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    ABSTRACT: The lifelong immunosuppression required for maintenance of allograft function in organ transplant recipients (OTR) increases the risk of cutaneous malignancies in this population. Prolonged survival posttransplantation further permits the development of late dermatologic complications of iatrogenic immunosuppression, particularly skin cancer. Cutaneous squamous cell carcinoma (CSCC) is the most common posttransplant malignancy, and in OTR can present as multiple, aggressive, and rapidly metastasizing lesions that are challenging to manage. Due to the high morbidity and potential mortality of CSCC in OTR, close dermatologic surveillance and aggressive treatment are essential. This review will address the challenge of managing posttransplant CSCC in the OTR population with a summary of the current therapeutic strategies in this patient cohort. The management of metastatic CSCC remains challenging, despite promising results from chemotherapeutic agents and novel targeted molecular inhibitors combined with radiation therapy. Ultimately, therapeutic considerations for CSCC in OTR should be determined in a multidisciplinary setting including the dermatologist, the transplant team, and appropriate specialists.
    No preview · Article · Aug 2015
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    ABSTRACT: Voriconazole is a triazole antifungal used to prevent and treat invasive fungal infections after lung transplantation, but it has been associated with an increased risk of developing cutaneous squamous cell carcinoma (SCC). Despite widespread use, there are no clear guidelines for optimal prophylactic regimens that balance the competing risks and benefits. We conducted a retrospective cohort study of all lung transplant recipients at the University of California, San Francisco, who were transplanted between October 1991 and December 2012 (n = 455) to investigate whether voriconazole exposure affected development of SCC, Aspergillus colonization, invasive aspergillosis and all-cause mortality. Voriconazole exposure was associated with a 73% increased risk of developing SCC (hazard ratio [HR] 1.73; 95% confidence interval [CI]: 1.04–2.88; p = 0.03), with each additional 30-day exposure at the standard dose increasing the risk by 3.0% (HR 1.03; 95% CI: 1.02–1.04; p < 0.001). Voriconazole exposure reduced risk of Aspergillus colonization by 50% (HR 0.50; 95% CI: 0.34–0.72; p < 0.001), but we were underpowered to detect risk reduction for invasive aspergillosis. Voriconazole exposure significantly reduced all-cause mortality among subjects who developed Aspergillus colonization (HR 0.34; 95% CI: 0.13–0.91; p = 0.03) but had no significant impact on those without colonization. Physicians should consider patient-specific factors that modify the potential risks and benefits of voriconazole for the care of lung transplant recipients.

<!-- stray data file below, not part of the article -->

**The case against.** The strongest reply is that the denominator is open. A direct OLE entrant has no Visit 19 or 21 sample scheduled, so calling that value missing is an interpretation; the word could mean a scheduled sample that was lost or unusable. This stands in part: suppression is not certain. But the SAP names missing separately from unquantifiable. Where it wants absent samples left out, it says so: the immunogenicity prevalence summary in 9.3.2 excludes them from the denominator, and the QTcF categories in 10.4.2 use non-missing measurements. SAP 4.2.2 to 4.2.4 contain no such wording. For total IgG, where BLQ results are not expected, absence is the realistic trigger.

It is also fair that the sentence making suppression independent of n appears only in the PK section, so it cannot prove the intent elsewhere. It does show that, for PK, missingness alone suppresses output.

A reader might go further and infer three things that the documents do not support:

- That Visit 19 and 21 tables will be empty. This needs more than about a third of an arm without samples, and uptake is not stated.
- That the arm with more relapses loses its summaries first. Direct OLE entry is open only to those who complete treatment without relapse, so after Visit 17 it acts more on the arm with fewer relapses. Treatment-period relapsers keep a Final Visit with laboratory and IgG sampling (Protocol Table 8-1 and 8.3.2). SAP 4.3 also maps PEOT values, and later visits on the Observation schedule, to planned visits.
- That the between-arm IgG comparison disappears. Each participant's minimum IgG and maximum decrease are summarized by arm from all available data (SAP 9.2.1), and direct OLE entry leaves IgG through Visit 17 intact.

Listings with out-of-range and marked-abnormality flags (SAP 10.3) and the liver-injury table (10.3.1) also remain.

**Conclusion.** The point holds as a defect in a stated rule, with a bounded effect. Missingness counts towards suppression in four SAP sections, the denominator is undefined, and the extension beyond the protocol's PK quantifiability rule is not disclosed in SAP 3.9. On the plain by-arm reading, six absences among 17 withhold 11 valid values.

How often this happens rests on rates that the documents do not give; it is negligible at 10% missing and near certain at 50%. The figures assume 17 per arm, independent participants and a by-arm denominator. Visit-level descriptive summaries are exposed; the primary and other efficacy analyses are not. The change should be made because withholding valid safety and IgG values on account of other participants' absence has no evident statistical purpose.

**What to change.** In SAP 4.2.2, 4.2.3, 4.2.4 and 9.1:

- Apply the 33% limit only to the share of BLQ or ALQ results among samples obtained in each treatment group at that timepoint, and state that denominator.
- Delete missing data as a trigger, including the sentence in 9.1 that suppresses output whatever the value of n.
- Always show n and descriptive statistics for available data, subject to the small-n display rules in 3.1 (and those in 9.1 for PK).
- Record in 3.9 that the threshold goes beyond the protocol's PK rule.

No preview · Article · Aug 2015 · American Journal of Transplantation
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    ABSTRACT: NF-κB signaling plays a crucial role in regulating proliferation and differentiation in the epidermis. Alterations in the NF-κB pathway can lead to skin pathologies with a significant burden to human health such as psoriasis and cutaneous squamous cell carcinoma (cSCC). Caspase recruitment domain (CARD)-containing scaffold proteins are key regulators of NF-κB signaling by providing a link between membrane receptors and NF-κB transcriptional subunits. Mutations in the CARD family member, CARD14, have been identified in patients with the inflammatory skin diseases psoriasis and pityriasis rubra pilaris. Here, we describe that the gene coding for another CARD scaffold protein, CARD11, is mutated in more than 38% of 111 cSCCs, and show that novel variants outside of the coiled-coil domain lead to constitutively activated NF-κB signaling. CARD11 protein expression was detectable in normal skin and increased in all cSCCs tested. CARD11 mRNA levels were comparable with CARD14 in normal skin and CARD11 mRNA was increased in cSCC. In addition, we identified CARD11 mutations in peritumoral and sun-exposed skin, suggesting that CARD11-mediated alterations in NF-κB signaling may be an early event in the development of cSCC. Copyright © 2015 American Society for Investigative Pathology. Published by Elsevier Inc. All rights reserved.
    No preview · Article · Jul 2015 · American Journal Of Pathology
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    ABSTRACT: Little is known about the use of sirolimus for primary prevention of cutaneous squamous cell carcinoma (SCC) among solid organ transplant recipients (SOTRs). We examined the association between sirolimus exposure and incident SCC risk among SOTRs within Kaiser Permanente Northern California. Using a retrospective cohort of all Kaiser Permanente Northern California members given a diagnosis of SOTR from 2000 through 2010, we evaluated incident posttransplantation SCC risk in relation to sirolimus exposure. Sirolimus use was determined from electronic pharmacy records, and incident posttransplantation SCCs were identified from health plan electronic pathology records. We used extended Cox regression to examine the independent association between receipt of sirolimus and risk of SCC. Among 3539 SOTRs, 488 were exposed to sirolimus and 47 developed an incident SCC. SCC risk was not associated with ever use of sirolimus (adjusted hazard ratio 1.18, 95% confidence interval 0.84-1.16) or cumulative duration of sirolimus exposure (adjusted hazard ratio 2.75, 95% confidence interval 0.84-9.04, comparing long-term users with nonusers). No information was available for some known SCC risk factors, such as skin type and sun exposure. Among a large cohort of SOTRs, sirolimus exposure was not associated with a reduction in incident posttransplantation SCC risk. Copyright © 2015 American Academy of Dermatology, Inc. Published by Elsevier Inc. All rights reserved.
    No preview · Article · Jun 2015 · Journal of the American Academy of Dermatology